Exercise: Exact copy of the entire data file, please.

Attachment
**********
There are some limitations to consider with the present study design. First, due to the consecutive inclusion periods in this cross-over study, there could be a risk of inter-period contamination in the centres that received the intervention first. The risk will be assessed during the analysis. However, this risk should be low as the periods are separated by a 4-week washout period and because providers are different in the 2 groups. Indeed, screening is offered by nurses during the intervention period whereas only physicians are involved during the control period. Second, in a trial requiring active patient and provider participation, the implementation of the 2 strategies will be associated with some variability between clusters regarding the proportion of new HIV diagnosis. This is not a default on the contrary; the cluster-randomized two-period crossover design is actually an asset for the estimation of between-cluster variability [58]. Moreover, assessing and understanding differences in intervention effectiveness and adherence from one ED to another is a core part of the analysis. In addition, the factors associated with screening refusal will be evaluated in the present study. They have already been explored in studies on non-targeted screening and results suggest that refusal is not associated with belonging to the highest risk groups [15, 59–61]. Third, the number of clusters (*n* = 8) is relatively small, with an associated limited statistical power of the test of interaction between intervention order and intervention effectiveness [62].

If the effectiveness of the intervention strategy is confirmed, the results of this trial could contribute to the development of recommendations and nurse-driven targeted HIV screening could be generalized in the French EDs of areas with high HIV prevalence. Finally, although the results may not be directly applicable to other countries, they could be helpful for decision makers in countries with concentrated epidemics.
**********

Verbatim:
There are some limitations to consider with the present study design. First, due to the consecutive inclusion periods in this cross-over study, there could be a risk of inter-period contamination in the centres that received the intervention first. The risk will be assessed during the analysis. However, this risk should be low as the periods are separated by a 4-week washout period and because providers are different in the 2 groups. Indeed, screening is offered by nurses during the intervention period whereas only physicians are involved during the control period. Second, in a trial requiring active patient and provider participation, the implementation of the 2 strategies will be associated with some variability between clusters regarding the proportion of new HIV diagnosis. This is not a default on the contrary; the cluster-randomized two-period crossover design is actually an asset for the estimation of between-cluster variability [58]. Moreover, assessing and understanding differences in intervention effectiveness and adherence from one ED to another is a core part of the analysis. In addition, the factors associated with screening refusal will be evaluated in the present study. They have already been explored in studies on non-targeted screening and results suggest that refusal is not associated with belonging to the highest risk groups [15, 59–61]. Third, the number of clusters (*n* = 8) is relatively small, with an associated limited statistical power of the test of interaction between intervention order and intervention effectiveness [62].

If the effectiveness of the intervention strategy is confirmed, the results of this trial could contribute to the development of recommendations and nurse-driven targeted HIV screening could be generalized in the French EDs of areas with high HIV prevalence. Finally, although the results may not be directly applicable to other countries, they could be helpful for decision makers in countries with concentrated epidemics.